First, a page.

There Are Two Private Equity Tax Loopholes Romney’s Opponents Are Just Waiting To Jump On

There’s a new Romney-Gekko 2012 ad out, and it brings a whole new angle to the attacks lobbed at Mitt Romney through private equity.

Instead of making a blanket statement about the industry’s practice as a whole, this ad (by Americans United For Change) gets specific, focusing on money Romney has stored in the Cayman Islands and the taxes (or lack there-of) he pays on them. Get ready for this to turn into a debate about the private equity industry’s tax practices/loopholes as a whole, especially after Romney releases his own tax returns on Tuesday.

Here’s the commercial in brief:

The scene opens and you’re on a beautiful, relaxing beach (think: Corona commercial). Two planes fly across the sky carrying banners that say, “Welcome to the Cayman Islands, Home to Mitt’s Millions… Cuz paying taxes is for poor people. Romney-Gekko 2012.”

On the beach below, two men in suits (one with a very Romney-esque haircut) sip beers (1% Ale) in chairs. Perfection.

There are two private equity tax practices/incentives that are vulnerable to attacks like this, the tax on carried interest profits and the tax deduction on corporate debt interest. The most vulnerable one of the two is the 15% tax rate on carried interest profits.

Carried interest profits are the chunk of cash (usually about 20%-25%) left over after investors get their returns and management fees are all paid out. Private equity firms and hedge funds use it as compensation, and people have been saying that taxing it at a rate of 15% is too low for years. Now though, with the Mitt Romney issue at play, the chatter is getting much louder.

Let’s put it this way: You know its bad when even Rupert Murdoch is saying carried interest tax policy is a racket.

Luckily, though, the carried interest tax rate issue isn’t the end-all, be-all tax policy in the private equity industry. That honour goes to the tax deductibility of corporate debt interest.

Here’s what William D. Cohan had to say about it in his Bloomberg column this weekend:

Since corporate debt is the mother’s milk of a leveraged buyout, there would be no private-equity/LBO industry without this huge tax benefit. Indeed, anyone who has used an Excel spreadsheet to model a leveraged-buyout — you know who you are! — knows that the magic of the entire industry depends almost solely on the interest-expense provision in the tax code.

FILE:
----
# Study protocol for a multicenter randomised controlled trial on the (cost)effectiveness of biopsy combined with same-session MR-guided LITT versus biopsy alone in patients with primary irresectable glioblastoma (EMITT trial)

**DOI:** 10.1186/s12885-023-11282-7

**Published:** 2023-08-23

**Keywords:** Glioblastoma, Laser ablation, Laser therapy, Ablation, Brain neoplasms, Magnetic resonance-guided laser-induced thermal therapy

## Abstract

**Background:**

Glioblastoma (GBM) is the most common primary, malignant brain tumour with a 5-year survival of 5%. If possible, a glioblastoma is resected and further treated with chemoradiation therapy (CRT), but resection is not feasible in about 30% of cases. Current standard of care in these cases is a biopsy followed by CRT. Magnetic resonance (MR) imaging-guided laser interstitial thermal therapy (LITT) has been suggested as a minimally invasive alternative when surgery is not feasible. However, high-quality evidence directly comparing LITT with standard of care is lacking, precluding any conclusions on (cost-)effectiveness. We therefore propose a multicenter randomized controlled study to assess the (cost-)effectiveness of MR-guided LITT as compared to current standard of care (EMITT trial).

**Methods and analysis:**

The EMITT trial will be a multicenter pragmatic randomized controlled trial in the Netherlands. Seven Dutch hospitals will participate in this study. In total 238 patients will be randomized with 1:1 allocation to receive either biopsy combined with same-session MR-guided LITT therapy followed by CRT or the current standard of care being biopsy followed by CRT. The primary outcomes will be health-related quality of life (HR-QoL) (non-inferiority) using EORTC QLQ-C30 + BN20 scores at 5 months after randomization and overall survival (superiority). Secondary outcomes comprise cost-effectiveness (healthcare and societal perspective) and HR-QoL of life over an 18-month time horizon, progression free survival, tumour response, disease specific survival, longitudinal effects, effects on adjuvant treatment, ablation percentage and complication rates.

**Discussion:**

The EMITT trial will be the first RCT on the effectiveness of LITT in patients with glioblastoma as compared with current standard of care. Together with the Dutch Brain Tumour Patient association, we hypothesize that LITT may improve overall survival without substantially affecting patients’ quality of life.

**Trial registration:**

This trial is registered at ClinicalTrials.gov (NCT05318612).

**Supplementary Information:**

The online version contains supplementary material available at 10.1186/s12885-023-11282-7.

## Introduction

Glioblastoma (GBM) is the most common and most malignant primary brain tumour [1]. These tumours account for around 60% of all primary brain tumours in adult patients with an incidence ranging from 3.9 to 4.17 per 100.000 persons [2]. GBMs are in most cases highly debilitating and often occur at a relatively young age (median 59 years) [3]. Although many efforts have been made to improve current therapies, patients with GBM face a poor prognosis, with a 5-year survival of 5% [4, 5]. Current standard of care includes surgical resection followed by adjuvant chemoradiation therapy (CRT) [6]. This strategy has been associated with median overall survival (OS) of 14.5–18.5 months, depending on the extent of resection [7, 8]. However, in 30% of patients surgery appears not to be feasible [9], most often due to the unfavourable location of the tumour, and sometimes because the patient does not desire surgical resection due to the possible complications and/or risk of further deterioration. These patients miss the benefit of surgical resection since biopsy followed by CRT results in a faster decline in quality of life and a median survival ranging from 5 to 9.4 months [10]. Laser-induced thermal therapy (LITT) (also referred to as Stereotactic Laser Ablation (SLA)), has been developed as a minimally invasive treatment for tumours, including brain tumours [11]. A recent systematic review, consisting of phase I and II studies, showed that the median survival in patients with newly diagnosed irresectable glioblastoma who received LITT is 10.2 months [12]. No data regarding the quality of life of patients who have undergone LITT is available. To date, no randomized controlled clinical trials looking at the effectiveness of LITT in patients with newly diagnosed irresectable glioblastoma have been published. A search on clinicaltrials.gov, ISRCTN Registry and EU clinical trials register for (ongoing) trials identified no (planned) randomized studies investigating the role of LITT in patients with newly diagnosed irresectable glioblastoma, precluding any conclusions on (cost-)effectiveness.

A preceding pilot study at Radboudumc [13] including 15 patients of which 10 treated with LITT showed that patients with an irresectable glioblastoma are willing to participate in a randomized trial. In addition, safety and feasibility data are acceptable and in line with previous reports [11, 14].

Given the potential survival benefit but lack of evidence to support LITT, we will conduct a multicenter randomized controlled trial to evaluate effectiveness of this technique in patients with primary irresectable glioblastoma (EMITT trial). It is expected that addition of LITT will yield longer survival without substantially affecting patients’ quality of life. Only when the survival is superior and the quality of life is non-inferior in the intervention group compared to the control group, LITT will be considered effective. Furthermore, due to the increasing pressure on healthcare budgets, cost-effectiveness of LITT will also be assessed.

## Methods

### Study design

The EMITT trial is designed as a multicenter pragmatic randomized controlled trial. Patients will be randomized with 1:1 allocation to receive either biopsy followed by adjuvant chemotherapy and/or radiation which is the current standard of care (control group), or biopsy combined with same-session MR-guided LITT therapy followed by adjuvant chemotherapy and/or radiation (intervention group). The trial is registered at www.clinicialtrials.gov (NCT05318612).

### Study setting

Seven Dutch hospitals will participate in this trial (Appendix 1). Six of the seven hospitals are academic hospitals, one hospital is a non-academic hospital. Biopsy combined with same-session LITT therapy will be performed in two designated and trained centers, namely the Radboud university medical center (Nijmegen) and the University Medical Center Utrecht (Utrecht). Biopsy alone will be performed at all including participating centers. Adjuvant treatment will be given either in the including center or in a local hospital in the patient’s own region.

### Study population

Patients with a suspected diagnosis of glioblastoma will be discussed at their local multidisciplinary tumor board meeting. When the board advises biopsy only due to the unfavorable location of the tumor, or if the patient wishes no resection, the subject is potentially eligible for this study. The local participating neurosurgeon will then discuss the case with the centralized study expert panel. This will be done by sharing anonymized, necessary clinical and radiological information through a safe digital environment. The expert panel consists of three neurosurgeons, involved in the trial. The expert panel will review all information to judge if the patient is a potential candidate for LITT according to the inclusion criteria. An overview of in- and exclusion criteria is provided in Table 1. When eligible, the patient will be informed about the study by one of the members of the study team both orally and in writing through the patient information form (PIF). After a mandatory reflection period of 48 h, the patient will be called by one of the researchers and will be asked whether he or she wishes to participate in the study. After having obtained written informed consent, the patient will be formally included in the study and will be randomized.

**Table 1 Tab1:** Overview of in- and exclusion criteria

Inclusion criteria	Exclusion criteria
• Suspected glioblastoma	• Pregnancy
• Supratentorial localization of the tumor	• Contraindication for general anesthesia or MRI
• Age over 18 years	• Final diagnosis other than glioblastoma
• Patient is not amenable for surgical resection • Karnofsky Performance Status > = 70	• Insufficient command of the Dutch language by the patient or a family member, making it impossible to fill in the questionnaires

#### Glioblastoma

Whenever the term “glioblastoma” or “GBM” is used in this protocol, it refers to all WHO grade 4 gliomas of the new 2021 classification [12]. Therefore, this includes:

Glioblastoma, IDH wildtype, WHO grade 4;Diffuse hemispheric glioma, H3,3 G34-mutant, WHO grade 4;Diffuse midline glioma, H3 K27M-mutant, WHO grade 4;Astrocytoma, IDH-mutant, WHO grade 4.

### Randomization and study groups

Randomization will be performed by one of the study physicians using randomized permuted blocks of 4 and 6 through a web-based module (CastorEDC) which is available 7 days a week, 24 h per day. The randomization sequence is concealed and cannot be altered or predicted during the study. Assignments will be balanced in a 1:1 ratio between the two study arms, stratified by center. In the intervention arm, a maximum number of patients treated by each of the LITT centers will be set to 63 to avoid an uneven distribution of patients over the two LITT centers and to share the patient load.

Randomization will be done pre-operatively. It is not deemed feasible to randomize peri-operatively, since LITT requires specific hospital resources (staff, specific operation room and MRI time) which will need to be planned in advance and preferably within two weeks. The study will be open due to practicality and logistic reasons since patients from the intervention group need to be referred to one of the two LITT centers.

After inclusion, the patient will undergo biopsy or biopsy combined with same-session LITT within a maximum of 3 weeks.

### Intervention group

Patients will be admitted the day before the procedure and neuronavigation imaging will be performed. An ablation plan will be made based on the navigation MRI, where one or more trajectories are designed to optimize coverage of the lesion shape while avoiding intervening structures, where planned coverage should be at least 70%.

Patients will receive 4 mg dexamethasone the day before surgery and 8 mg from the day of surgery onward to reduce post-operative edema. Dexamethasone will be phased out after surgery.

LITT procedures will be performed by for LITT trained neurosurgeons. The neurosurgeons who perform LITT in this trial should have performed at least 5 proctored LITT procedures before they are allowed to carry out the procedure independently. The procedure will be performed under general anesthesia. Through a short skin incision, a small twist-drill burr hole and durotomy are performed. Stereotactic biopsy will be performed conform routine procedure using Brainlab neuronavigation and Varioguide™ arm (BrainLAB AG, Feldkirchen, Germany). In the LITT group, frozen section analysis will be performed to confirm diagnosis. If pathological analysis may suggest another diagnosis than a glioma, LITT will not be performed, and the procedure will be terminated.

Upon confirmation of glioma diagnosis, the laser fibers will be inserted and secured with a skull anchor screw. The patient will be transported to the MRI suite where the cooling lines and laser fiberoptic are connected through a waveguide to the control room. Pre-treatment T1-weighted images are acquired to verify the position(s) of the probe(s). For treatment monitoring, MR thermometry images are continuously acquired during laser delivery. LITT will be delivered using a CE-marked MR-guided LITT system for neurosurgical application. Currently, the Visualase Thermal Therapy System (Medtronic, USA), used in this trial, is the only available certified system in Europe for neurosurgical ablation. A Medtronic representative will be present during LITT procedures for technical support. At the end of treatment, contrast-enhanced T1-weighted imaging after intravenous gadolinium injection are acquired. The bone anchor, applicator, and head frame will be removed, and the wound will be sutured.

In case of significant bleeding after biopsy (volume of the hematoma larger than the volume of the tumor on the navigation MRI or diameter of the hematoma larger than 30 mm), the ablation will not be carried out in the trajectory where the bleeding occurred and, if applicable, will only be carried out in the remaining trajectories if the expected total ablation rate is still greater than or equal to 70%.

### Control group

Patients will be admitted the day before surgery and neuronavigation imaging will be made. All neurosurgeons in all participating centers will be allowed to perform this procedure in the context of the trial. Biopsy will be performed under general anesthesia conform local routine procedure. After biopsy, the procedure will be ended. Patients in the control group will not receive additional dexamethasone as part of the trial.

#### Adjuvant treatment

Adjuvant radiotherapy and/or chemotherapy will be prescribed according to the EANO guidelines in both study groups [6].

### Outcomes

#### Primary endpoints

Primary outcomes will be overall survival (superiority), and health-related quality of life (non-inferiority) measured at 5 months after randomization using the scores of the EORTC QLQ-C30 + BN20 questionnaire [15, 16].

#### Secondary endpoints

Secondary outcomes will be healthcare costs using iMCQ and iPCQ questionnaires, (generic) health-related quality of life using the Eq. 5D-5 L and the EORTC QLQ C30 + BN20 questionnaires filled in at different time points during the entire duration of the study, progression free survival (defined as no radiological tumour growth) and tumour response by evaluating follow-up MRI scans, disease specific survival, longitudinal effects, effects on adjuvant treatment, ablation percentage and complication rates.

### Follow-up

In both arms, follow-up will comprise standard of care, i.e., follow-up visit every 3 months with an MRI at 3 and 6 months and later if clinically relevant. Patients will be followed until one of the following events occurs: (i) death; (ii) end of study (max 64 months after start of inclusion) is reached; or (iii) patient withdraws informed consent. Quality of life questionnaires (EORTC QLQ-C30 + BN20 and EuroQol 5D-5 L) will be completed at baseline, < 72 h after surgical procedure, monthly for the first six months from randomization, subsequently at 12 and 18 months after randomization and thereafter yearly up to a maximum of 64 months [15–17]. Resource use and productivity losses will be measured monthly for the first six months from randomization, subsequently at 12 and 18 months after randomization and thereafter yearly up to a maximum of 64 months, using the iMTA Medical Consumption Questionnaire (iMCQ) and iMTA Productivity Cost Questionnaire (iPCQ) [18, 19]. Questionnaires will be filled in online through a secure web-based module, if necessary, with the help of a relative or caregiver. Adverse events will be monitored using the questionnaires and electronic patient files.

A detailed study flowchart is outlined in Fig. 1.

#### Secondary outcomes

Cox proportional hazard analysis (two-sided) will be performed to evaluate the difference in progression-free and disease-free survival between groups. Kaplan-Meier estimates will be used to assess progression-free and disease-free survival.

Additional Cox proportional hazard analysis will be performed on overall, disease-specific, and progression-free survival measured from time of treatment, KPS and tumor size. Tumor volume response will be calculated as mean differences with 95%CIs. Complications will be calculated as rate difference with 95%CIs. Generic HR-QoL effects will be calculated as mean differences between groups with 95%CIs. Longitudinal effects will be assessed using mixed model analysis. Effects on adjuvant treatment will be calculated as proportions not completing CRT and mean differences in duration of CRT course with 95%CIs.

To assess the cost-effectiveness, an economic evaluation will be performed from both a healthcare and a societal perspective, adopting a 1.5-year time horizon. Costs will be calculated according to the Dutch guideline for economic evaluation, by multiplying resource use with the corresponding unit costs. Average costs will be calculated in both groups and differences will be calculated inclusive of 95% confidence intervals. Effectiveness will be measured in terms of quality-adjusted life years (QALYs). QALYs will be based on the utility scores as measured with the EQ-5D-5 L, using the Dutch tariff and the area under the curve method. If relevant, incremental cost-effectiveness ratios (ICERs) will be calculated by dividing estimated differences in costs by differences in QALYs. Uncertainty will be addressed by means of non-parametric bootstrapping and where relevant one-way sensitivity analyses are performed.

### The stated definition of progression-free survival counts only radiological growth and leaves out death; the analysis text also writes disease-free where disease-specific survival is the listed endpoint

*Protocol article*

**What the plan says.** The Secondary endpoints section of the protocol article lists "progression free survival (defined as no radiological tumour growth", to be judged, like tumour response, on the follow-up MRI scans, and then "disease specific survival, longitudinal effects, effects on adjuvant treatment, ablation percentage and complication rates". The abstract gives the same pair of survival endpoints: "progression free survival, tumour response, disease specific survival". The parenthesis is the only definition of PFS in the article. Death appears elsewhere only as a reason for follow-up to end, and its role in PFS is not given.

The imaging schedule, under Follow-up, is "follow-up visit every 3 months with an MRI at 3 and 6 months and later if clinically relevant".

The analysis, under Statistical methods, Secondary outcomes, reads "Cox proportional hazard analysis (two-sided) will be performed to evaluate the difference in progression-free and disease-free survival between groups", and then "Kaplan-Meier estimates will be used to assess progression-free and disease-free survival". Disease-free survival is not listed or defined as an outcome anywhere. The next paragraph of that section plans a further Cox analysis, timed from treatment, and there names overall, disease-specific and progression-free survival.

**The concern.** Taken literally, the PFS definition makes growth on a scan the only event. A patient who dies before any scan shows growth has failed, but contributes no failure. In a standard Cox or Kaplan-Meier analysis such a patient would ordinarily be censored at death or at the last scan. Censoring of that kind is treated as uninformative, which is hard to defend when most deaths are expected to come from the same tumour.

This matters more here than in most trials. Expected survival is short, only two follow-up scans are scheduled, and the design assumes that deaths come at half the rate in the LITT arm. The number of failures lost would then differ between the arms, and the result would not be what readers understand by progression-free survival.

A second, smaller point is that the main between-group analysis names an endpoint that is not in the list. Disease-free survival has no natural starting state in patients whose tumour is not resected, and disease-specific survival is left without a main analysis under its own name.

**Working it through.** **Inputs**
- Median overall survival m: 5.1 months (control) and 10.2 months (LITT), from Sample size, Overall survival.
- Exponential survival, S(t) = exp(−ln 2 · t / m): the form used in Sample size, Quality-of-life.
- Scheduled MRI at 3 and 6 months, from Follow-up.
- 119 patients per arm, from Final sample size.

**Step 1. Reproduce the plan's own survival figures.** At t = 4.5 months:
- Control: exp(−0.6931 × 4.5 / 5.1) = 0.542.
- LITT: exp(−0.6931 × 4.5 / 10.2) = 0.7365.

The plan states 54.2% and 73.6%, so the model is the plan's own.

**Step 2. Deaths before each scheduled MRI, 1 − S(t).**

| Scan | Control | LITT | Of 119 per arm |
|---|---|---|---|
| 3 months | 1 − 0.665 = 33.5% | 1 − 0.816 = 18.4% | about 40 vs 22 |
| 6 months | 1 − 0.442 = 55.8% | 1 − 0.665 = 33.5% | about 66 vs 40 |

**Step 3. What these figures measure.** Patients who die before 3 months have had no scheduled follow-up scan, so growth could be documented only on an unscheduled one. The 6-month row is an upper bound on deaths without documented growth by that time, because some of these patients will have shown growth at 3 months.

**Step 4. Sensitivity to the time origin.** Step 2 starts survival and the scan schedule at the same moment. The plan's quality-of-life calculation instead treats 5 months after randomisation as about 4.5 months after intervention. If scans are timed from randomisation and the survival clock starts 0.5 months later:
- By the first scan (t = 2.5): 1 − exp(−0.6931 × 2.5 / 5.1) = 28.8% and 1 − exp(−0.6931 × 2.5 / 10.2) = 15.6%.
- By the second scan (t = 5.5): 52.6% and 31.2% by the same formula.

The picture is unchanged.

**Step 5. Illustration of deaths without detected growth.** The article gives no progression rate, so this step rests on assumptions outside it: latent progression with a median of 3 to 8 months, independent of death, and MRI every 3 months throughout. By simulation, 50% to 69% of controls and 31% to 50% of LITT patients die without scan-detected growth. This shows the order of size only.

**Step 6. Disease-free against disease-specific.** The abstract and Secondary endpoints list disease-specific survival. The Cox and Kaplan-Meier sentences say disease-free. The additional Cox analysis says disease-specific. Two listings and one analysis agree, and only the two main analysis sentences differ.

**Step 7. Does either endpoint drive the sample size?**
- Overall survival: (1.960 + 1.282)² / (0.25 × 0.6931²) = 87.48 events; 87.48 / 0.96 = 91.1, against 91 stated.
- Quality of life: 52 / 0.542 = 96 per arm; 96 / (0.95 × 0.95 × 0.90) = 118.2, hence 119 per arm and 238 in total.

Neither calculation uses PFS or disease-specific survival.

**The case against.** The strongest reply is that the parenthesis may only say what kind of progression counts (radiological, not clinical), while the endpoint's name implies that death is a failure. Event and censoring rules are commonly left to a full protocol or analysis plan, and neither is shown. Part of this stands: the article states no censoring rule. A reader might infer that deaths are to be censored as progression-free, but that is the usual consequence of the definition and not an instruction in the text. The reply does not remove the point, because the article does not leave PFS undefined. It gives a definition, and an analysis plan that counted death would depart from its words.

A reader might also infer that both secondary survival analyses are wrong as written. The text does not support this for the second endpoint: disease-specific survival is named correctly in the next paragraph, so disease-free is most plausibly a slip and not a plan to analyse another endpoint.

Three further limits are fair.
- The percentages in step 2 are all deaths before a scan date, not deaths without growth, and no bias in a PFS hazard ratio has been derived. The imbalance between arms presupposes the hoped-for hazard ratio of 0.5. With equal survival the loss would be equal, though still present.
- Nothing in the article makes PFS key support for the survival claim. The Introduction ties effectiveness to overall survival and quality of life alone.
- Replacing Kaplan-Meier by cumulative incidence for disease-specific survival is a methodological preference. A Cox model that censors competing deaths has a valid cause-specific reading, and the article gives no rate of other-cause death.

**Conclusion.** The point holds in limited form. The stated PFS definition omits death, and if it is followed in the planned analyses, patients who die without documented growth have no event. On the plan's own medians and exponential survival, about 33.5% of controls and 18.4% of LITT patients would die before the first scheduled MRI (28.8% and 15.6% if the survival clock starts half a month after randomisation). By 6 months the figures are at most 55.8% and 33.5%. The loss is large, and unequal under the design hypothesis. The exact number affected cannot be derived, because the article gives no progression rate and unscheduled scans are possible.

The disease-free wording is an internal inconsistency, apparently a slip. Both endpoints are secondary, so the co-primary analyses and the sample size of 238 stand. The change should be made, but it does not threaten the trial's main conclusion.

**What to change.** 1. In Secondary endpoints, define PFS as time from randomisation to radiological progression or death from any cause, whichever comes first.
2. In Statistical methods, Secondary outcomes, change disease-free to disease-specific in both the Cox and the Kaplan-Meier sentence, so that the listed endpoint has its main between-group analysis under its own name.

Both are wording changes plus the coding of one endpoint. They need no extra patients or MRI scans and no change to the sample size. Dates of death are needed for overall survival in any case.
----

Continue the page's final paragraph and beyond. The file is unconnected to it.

Cohan argued that since the American people cover the tax subsidy that allows the private equity industry to exist, the industry should, at the very least, pay the normal 35% rate on its carried interest profits.

In his Term Sheet newsletter this morning, Fortune’s Dan Primack touched on this issue as well. Unlike Cohan, he didn’t call on his PE industry readers to pay the full 35%, but he did say that they should show some flexibility on this issue:

And I know that you, as an industry, aren’t going to concede your loophole without a fight. So perhaps it’s time for compromise. Go for a hybrid. Argue that carried interest is neither capital gains nor ordinary income. You may still lose the fight legislatively, but it will at least demonstrate that you’re trying to be reasonable – something that might help if Congress begins looking at the tax-deductibility of corporate debt interest (the tax break that private equity truly cannot survive without).

Primack also had a few other pieces of public relations advice for the industry: get your CEOs out talking, be open about your deals, get your limited partners on main street to talk you up, and scrap this whole ‘job creator thing’ (it’s OK that it’s not your job to create jobs).

It’s all good advice for an industry that has found itself in need of some serious defence, and if the competitive tone of this election is any indication, we haven’t seen anything yet.

Check out the Americans United For Change ad below: